absolute terms, been at the same level during a given period. This second claim is therefore
141. Therefore, the first part of the fifth plea must be dismissed as in part
inadmissible and in part unfounded.
The second part of the fifth plea, concerning the requirements in relation to findings of a
142. In the second part of its fifth plea, BA argues that, for the purposes of correctly
applying subparagraph (c) of the second paragraph of Article 82 EC, the mere finding of the
Court of First Instance, in paragraph 238 of the judgment under appeal, that travel agents, in
their capacity to compete with each other, are ‘naturally affected by the discriminatory
conditions of remuneration inherent in BA’s performance reward schemes’ is not sufficient,
since concrete evidence of a competitive disadvantage was required.
143. The specific prohibition of discrimination in subparagraph (c) of the second
paragraph of Article 82 EC forms part of the system for ensuring, in accordance with Article
3(1) (g) EC, that competition is not distorted in the internal market. The commercial
behaviour of the undertaking in a dominant position may not distort competition on an
upstream or a downstream market, in other words between suppliers or customers of that
undertaking. Co-contractors of that undertaking must not be favoured or disfavoured in the
area of the competition which they practise amongst themselves.
144. Therefore, in order for the conditions for applying subparagraph (c) of the
second paragraph of Article 82 EC to be met, there must be a finding not only that the
behaviour of an undertaking in a dominant market position is discriminatory, but also that it
tends to distort that competitive relationship, in other words to hinder the competitive
position of some of the business partners of that undertaking in relation to the others (see, to
that effect, Suiker Unie, paragraphs 523 and 524).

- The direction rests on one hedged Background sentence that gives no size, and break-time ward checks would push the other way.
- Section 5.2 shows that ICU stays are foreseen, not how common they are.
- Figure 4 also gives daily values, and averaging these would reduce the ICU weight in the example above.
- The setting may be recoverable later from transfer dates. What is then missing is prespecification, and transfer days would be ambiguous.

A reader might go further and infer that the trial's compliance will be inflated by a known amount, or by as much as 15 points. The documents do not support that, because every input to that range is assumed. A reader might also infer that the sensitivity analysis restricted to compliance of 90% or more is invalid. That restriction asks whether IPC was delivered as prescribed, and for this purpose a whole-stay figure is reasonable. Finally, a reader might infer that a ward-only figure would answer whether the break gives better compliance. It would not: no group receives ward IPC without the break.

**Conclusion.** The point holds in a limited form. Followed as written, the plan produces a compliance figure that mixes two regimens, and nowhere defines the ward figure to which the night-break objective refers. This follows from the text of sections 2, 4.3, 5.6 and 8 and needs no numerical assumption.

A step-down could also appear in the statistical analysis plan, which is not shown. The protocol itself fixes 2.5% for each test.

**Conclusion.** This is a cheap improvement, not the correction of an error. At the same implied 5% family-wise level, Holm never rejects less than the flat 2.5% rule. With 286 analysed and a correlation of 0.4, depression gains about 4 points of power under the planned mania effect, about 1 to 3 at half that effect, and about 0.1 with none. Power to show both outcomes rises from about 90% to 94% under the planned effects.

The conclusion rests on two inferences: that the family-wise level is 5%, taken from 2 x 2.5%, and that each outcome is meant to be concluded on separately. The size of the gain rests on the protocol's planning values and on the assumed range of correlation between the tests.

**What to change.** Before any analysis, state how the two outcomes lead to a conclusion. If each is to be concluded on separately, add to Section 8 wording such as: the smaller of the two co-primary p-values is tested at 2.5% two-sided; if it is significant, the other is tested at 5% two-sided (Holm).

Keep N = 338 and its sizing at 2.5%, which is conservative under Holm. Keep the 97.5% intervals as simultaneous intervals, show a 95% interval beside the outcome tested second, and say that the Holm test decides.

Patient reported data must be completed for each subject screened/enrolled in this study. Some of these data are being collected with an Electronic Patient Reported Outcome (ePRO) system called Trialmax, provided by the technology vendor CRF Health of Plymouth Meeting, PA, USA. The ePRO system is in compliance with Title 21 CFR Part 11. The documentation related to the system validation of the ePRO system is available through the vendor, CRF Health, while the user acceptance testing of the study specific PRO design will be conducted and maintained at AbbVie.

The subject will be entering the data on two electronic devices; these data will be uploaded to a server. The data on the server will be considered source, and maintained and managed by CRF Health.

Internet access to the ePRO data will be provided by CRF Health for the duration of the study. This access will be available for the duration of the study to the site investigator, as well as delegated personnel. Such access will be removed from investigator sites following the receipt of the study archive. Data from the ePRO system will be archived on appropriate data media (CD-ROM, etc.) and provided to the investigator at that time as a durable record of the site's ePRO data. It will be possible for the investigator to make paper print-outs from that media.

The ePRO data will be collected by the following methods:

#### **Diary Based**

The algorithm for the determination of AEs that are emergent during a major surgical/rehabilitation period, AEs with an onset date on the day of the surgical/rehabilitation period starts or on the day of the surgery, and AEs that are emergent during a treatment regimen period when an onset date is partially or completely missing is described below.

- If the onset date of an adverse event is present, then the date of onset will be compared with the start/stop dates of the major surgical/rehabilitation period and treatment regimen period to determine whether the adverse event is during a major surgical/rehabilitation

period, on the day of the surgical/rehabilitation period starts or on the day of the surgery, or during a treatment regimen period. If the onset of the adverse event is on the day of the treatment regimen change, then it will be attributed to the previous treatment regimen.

145. In that respect, there is nothing to prevent discrimination between business
partners who are in a relationship of competition from being regarded as being abusive as
soon as the behaviour of the undertaking in a dominant position tends, having regard to the
whole of the circumstances of the case, to lead to a distortion of competition between those
business partners. In such a situation, it cannot be required in addition that proof be adduced
of an actual quantifiable deterioration in the competitive position of the business partners
146. In paragraphs 237 and 238 of the judgment under appeal, the Court of
First Instance found that travel agents in the United Kingdom compete intensely with each
other, and that that ability to compete depended on two factors, namely ‘their ability to
provide seats on flights suited to travellers’ wishes, at a reasonable cost’ and, secondly, their
individual financial resources.
147 Moreover, in the part of the judgment under appeal relating to the examination
of the fidelity-building effect of the bonus schemes at issue, the Court of First Instance found
that the latter could lead to exponential changes in the revenue of travel agents.
148. Given that factual situation, the Court of First Instance could, in the context of
its examination of the bonus schemes at issue having regard to subparagraph (c) of the second
paragraph of Article 82 EC, move directly, without any detailed intermediate stage, to the
conclusion that the possibilities for those agents to compete with each other had been affected
by the discriminatory conditions for remuneration implemented by BA.
149. The Court of First Instance cannot therefore be accused of an error of law in not
verifying, or in verifying only briefly, whether and to what extent those conditions had
affected the competitive position of BA’s commercial partners. The Court of First Instance
was therefore entitled to take the view that the bonus schemes at issue gave rise to a
discriminatory effect for the purposes of subparagraph (c) of the second paragraph of Article
82 EC. The second part of the fifth plea is therefore unfounded.
150. The fifth plea must therefore be dismissed in its entirety.
151. Since none of the pleas raised by BA in support of its appeal can be accepted,
the appeal must be dismissed.
On those grounds, the Court (Third Chamber) hereby rules:
1. The appeal is dismissed.
* Language of the case: English.
Notes and questions on British Airways
1. (Points 26, 34, 63, 78 & 9). Retrospective rebates are frequently given by firms
with virtually no market power. Do you think that they always foreclose, or are there
some circumstances that make foreclosure more or less likely?
- the retrospective nature of the discount reduces the income to be made for the goods
actually sold while, on the other hand, more produce may be shifted. The likelihood
of foreclosure may depend on a trade off between the extent of these influences.
- Unless the target is set close to the likely purchases of the customer it is unlikely to
- Are there other routes to the final buyer, such as wholesalers? Is the market
- How many customers are substantially locked into Domco? A captive base should